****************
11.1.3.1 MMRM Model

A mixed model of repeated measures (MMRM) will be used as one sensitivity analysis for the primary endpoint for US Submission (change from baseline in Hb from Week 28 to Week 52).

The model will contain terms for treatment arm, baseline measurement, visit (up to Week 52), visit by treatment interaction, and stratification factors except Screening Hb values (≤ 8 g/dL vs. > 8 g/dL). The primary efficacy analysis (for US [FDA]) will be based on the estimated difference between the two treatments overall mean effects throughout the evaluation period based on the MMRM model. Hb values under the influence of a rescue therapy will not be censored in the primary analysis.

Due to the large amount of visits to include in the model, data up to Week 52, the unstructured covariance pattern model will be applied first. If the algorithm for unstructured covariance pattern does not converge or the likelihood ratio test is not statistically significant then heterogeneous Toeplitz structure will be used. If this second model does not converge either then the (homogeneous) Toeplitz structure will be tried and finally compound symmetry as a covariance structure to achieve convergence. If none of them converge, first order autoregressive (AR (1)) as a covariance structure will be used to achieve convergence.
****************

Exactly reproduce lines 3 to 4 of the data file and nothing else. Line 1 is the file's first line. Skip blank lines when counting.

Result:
The model will contain terms for treatment arm, baseline measurement, visit (up to Week 52), visit by treatment interaction, and stratification factors except Screening Hb values (≤ 8 g/dL vs. > 8 g/dL). The primary efficacy analysis (for US [FDA]) will be based on the estimated difference between the two treatments overall mean effects throughout the evaluation period based on the MMRM model. Hb values under the influence of a rescue therapy will not be censored in the primary analysis.

Due to the large amount of visits to include in the model, data up to Week 52, the unstructured covariance pattern model will be applied first. If the algorithm for unstructured covariance pattern does not converge or the likelihood ratio test is not statistically significant then heterogeneous Toeplitz structure will be used. If this second model does not converge either then the (homogeneous) Toeplitz structure will be tried and finally compound symmetry as a covariance structure to achieve convergence. If none of them converge, first order autoregressive (AR (1)) as a covariance structure will be used to achieve convergence.